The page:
Michelle Obama has accomplished some truly extraordinary things in her life and her career. I just wish the media and the Obama campaign could incorporate some of her accomplishments aside from her role as wife, mother, and daughter. This is a useful device for making her more relatable to the stay-at-home moms in Ohio, but does this send the right message to the young girls in our country? The message seems to be that you are defined by your relationship to others, particularly your family. She is a strong woman, and I believe a feminist. But her role as First Lady fits squarely into the "traditional" view of women as defined by their husbands and their children. When Mrs. Obama (hopefully) begins a second term as First Lady I would like to see her take on an issue important to her, irrespective of whether it involves children, family, or anything that women are traditionally supposed to care about. Surely a strong, ivy-league educated former attorney and high-powered administrator cares about something other than getting kids to eat their veggies.


Sarah said...
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Sarah said...

Well done! I share many of the concerns you identified concerning the incredibly fine balance Michelle Obama is forced to teeter along as the first black first lady. She learned from the backlash against Hillary when she tried to tackle health care, and her own initially poor approval ratings. She is clearly such an amazing woman - her speech at the DNC blew me away - but to what degree can she let a separate identity shine? And to what degree should she? At the risk of the reelection? Tough issues for sure. One's that deserve more attention.

MC said...
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Lisa R. Pruitt said...

Great post. I just heard this shocking story on NPR this morning ... with quotes from a woman who thinks it is not "first lady-like" to be seen doing push-ups. What a denial of the great role model Michelle Obama is for physical fitness, especially in this time when we are facing a national obesity epidemic:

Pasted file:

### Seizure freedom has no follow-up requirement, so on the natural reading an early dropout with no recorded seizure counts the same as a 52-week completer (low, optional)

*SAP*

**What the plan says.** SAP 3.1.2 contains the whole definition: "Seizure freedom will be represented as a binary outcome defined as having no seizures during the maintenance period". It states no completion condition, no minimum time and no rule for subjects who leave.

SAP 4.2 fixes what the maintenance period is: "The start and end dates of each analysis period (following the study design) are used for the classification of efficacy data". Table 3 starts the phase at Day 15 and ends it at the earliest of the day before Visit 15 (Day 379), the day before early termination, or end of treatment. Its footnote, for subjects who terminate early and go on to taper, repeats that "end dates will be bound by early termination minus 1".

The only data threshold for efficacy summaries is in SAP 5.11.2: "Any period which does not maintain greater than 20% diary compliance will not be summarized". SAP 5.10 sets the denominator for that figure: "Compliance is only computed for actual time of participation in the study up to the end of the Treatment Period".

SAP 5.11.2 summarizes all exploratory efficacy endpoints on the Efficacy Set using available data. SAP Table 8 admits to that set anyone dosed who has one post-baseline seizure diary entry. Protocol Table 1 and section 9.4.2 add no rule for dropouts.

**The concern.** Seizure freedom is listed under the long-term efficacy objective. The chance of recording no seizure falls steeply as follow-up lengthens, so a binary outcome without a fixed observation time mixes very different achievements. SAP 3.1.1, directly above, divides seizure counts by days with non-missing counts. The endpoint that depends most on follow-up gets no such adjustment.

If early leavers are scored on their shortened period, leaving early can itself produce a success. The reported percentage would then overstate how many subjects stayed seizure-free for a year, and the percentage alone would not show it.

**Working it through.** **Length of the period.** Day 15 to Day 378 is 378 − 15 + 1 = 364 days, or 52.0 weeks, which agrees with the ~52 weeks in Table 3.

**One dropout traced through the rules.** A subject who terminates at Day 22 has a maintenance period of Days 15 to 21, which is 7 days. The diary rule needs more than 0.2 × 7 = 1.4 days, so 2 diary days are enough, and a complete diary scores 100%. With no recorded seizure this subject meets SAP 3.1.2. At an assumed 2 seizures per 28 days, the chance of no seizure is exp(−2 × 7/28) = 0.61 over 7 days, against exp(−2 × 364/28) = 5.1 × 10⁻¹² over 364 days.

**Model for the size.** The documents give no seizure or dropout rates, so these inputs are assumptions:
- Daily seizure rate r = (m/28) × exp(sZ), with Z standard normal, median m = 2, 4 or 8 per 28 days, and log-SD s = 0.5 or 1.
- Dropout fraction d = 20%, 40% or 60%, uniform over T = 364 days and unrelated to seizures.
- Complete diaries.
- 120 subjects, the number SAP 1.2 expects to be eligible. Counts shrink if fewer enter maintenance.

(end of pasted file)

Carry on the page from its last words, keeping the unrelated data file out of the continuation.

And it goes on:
Also, in Winter 2009, I taught an undergraduate course on gender and the 2008 Presidential election. I thought we were going to focus on HIlary and Sarah, but my students had a lot to say about Michelle Obama, as you can see here:

MC said...

Elizabeth, this was a great read. I love Michelle Obama, and not because she is a mom, or her Let's Move! campaign, but because she represents the success that so many aspiring professionals strive for (on so many levels!).

An African-American from the South Side of Chicago, the odds were against Michelle (even more so in the 80s). Nevertheless, she went on to Princeton and Harvard and landed a job at a top law firm. What's more impressive is that she left big law to lead the front on a number of public service initiatives. So why don't we hear more about the First Lady as a professional, a lawyer, and a community activist? Why do these roles reduce her approval ratings?

The official White House page for the First Lady [] touches on these accomplishments. But as you inform, it highlights her as "first and foremost... Malia and Sasha's mom."

Perhaps it plays into strategy, but something about emphasizing Michelle Obama as a mom seems so ordinary. I don't mean to downplay the responsibility that comes with having children, or the mother role, but you don't need credentials from Princeton or Harvard to do it.

You're right about one thing, Michelle Obama is strong: it takes a strong woman (not to mention black woman) to accomplish everything that she has. Michelle's career is an inspiration to many, and it would be great to hear more about how she beat the odds than how she landed a role on Sesame Street.